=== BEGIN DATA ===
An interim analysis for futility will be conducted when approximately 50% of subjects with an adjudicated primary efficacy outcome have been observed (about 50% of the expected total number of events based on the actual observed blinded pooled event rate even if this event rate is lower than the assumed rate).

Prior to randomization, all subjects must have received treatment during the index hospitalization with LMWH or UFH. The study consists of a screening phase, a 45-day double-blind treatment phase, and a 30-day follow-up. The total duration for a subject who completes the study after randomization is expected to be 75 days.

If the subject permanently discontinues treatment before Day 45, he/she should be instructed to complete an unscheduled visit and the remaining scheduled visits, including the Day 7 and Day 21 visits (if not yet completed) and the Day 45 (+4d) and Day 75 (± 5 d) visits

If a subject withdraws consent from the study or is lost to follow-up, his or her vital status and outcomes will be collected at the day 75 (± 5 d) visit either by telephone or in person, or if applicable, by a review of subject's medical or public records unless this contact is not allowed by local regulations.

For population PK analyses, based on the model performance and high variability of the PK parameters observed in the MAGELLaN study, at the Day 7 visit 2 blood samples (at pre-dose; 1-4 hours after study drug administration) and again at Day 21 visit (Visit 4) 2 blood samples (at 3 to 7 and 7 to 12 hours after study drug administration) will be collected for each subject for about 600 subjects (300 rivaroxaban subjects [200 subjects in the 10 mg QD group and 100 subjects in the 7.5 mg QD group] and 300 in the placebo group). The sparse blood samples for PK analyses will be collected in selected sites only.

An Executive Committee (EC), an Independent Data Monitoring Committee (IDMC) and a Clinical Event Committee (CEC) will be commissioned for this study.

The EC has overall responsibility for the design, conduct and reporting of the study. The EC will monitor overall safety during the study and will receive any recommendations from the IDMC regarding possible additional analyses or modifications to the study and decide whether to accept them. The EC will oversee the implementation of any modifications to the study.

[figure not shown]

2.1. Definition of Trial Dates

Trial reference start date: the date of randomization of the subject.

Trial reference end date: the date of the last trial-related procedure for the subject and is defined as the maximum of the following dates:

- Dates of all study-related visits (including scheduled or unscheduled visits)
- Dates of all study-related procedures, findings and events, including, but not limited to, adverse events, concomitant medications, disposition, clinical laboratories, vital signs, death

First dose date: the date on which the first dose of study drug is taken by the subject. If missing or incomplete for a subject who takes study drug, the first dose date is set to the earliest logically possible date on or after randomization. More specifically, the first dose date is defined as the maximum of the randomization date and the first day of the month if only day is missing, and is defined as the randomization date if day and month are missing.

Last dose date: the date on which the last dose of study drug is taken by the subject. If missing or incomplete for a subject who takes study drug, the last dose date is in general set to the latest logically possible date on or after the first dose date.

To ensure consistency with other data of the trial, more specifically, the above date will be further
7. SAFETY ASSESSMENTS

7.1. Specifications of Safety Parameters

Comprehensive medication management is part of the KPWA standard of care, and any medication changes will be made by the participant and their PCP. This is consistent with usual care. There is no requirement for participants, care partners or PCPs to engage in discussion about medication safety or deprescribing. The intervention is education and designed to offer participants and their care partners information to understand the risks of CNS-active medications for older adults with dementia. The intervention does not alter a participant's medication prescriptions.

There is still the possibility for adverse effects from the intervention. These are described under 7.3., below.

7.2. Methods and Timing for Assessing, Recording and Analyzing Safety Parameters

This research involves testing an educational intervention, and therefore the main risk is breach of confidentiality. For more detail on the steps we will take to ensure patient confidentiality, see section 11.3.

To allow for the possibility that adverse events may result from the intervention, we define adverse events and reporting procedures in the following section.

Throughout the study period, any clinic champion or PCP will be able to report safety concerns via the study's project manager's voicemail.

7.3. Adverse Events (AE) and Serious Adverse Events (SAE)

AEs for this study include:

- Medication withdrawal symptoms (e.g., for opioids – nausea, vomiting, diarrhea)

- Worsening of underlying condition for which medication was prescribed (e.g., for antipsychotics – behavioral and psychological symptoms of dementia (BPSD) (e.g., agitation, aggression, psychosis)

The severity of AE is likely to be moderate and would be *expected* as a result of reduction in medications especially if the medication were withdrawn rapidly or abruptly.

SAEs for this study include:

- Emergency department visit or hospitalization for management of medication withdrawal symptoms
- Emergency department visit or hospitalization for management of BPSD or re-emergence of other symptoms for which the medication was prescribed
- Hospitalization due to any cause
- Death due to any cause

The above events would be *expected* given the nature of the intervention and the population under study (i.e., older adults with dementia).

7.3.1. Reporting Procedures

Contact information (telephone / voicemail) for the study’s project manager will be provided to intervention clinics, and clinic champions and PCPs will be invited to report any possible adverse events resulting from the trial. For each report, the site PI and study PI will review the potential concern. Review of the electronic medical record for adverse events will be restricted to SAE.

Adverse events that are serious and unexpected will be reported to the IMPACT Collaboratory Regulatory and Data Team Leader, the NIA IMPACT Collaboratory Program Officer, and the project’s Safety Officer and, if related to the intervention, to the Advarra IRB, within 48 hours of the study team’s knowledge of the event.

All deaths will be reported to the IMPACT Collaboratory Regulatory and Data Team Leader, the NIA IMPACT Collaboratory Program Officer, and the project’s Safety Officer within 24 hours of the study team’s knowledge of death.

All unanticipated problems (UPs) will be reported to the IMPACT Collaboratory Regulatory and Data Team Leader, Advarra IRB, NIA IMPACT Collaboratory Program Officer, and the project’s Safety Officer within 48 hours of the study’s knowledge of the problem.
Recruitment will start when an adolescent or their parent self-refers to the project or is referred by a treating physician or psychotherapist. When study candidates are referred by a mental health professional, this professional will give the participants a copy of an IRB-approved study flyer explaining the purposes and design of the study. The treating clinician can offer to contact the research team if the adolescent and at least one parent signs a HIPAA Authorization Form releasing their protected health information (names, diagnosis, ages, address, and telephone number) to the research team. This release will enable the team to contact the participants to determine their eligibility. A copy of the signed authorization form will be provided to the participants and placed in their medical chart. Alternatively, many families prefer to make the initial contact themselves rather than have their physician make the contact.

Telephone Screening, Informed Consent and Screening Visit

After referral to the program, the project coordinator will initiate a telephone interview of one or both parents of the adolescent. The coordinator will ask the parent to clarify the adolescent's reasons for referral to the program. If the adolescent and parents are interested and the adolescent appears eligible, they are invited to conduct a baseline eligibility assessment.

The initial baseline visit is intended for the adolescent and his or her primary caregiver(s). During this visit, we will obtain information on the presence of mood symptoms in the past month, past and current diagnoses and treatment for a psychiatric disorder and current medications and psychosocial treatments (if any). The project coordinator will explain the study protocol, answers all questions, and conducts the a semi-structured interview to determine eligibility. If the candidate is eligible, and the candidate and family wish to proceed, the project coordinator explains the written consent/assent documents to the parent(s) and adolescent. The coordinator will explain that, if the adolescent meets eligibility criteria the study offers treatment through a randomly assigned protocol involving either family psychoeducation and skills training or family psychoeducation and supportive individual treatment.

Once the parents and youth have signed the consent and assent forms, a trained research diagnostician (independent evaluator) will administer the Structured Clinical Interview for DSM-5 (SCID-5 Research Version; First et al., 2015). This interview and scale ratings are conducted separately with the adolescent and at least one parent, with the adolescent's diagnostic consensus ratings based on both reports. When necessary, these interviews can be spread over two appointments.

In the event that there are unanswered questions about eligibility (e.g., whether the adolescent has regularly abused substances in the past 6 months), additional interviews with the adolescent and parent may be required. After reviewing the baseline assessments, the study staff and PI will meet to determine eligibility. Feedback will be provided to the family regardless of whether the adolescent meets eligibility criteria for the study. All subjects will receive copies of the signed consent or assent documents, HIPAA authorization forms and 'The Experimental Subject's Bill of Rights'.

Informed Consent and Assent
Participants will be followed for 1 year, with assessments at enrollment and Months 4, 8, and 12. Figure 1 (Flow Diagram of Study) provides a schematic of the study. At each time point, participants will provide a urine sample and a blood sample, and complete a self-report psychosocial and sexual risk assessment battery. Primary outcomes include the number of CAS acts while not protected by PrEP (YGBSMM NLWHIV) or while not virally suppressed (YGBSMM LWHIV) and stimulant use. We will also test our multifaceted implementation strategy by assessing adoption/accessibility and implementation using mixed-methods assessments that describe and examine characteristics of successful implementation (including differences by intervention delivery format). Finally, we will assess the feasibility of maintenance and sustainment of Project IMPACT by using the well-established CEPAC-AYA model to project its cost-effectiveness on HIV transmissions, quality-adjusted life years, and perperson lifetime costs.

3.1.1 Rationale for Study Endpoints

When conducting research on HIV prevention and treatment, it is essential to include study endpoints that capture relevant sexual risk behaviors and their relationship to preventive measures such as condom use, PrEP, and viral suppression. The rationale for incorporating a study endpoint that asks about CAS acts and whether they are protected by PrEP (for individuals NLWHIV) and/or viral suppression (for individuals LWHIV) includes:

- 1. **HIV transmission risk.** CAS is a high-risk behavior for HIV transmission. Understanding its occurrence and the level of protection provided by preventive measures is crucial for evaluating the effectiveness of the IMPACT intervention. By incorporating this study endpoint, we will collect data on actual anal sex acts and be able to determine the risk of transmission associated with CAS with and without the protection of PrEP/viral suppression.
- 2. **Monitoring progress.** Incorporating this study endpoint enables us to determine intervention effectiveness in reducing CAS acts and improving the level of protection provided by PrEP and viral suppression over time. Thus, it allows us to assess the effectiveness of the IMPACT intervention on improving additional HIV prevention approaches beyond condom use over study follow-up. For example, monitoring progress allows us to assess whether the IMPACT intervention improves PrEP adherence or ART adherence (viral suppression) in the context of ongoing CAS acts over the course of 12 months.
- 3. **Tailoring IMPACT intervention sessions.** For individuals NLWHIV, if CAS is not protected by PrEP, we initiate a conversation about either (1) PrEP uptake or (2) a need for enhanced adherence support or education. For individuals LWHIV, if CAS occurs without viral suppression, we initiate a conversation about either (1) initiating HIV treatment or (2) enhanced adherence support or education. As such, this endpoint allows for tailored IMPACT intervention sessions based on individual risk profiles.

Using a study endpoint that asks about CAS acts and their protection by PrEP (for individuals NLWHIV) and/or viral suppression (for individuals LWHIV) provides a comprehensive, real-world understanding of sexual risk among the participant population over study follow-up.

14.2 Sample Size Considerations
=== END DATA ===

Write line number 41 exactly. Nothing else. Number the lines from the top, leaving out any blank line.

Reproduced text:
Recruitment will start when an adolescent or their parent self-refers to the project or is referred by a treating physician or psychotherapist. When study candidates are referred by a mental health professional, this professional will give the participants a copy of an IRB-approved study flyer explaining the purposes and design of the study. The treating clinician can offer to contact the research team if the adolescent and at least one parent signs a HIPAA Authorization Form releasing their protected health information (names, diagnosis, ages, address, and telephone number) to the research team. This release will enable the team to contact the participants to determine their eligibility. A copy of the signed authorization form will be provided to the participants and placed in their medical chart. Alternatively, many families prefer to make the initial contact themselves rather than have their physician make the contact.